“The interpreting program is a huge challenge, and I know very few who double-major,” McGuigan said. “It is much like an MA program. You might even have trouble if you have a full or part-time job.”

Scudelarl is a double-major herself but said she attributes much of her success to the fact she had already completed her pre-deaf education beforehand. Still, she said it is “very tough.”

After multiple mentions of the term “hearing privilege,” one audience member sent a text asking the panelists to elaborate on its meaning.

“Hearing privilege can be a sticky subject that not all hearing people want to recognize,” signed Perez, who holds a bachelor’s degree from CSUN in deaf studies and previously held the title of vice president of City College’s ASL Club and Oxnard College’s ASL Club. “People will say ‘I grew up poor, I don’t have that kind of privilege.’ But we all have various privileges we need to stay aware of.”

McGuigan said as a volunteer interpreter, she comes across many hearing people who don’t realize their own privilege.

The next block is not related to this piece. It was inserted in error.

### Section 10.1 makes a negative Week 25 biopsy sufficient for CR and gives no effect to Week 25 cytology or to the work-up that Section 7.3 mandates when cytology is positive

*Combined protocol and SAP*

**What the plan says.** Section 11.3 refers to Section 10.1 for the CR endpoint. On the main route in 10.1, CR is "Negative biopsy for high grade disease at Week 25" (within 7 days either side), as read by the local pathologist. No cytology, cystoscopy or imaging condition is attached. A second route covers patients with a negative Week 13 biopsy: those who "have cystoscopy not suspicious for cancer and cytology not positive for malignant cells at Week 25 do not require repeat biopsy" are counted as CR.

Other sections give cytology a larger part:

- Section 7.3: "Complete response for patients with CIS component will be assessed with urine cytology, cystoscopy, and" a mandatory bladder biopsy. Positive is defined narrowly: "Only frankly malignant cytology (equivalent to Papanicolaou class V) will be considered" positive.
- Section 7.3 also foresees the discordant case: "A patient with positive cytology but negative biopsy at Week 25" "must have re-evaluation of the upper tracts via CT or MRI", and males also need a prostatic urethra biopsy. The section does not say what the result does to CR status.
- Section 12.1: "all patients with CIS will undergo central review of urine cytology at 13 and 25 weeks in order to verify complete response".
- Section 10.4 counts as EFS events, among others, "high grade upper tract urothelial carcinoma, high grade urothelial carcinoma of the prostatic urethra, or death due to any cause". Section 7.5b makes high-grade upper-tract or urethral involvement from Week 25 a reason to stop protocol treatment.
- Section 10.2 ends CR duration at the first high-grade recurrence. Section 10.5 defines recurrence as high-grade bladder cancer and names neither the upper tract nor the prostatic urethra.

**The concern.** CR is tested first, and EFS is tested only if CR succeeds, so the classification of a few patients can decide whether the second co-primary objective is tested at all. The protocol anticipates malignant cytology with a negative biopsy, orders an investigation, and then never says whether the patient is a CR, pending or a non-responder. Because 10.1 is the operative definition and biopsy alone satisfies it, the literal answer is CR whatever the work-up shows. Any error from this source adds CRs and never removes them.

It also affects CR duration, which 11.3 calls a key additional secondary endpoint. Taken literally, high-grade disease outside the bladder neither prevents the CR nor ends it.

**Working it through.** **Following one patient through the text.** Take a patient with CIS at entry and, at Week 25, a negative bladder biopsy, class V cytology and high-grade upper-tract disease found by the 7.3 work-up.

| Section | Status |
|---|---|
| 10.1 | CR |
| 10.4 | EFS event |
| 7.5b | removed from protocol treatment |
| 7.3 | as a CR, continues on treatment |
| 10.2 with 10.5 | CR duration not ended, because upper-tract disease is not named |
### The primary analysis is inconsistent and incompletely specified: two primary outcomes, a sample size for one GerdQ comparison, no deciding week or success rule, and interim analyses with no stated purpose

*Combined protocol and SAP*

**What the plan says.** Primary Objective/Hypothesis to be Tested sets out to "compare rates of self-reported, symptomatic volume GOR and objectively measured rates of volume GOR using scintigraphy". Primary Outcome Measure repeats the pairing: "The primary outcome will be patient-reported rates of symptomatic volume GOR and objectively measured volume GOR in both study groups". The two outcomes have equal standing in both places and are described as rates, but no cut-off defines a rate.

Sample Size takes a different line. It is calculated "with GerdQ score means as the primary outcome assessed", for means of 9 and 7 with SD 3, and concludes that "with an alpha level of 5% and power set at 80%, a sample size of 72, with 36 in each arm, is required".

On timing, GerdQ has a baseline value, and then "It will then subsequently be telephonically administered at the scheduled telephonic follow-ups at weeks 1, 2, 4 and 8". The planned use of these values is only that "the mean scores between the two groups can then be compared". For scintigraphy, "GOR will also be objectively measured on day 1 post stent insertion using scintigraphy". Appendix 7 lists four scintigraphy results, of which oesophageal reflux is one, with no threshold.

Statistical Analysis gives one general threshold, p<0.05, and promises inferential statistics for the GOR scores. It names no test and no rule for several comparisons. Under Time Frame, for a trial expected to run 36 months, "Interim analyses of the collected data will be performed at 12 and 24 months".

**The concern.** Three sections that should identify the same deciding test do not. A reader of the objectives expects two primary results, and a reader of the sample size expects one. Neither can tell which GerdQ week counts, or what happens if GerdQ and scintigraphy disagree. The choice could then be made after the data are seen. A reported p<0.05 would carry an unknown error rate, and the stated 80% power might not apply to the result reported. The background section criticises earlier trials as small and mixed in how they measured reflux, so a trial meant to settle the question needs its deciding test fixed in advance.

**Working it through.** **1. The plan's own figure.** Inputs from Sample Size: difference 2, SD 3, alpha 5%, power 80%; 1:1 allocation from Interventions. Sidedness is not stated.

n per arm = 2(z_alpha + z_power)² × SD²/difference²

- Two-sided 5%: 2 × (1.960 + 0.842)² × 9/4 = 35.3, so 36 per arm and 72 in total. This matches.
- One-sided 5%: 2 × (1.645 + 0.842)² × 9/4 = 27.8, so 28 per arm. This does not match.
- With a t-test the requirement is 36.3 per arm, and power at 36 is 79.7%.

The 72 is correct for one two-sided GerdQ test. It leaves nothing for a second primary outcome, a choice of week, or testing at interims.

“Oftentimes a hearing person will ask me ‘how do I sign this?’ when they should be asking the deaf person, not me,” she signed. “It’s easy to take power away from deaf people… I make sure I give the deaf person the opportunity to answer for themselves.”

The discussion ended with a student asking for tips to improve their ASL skills when they are struggling or feeling overwhelmed.

“Try to stick to children’s books,” Perez signed. “Practicing signing with those really helped me… also DPANTV. It’s an online sign-language channel that interprets the news. They interpreted the entire 2016 elections and I learned new vocabulary from that.”

Above all else, though, the panelists said those who transfer into the interpretation program need to take care of themselves to be successful.

“It’s important to have a life,”  Perez signed. “You still need to provide time for yourself to chill and relax or you’ll burn out.”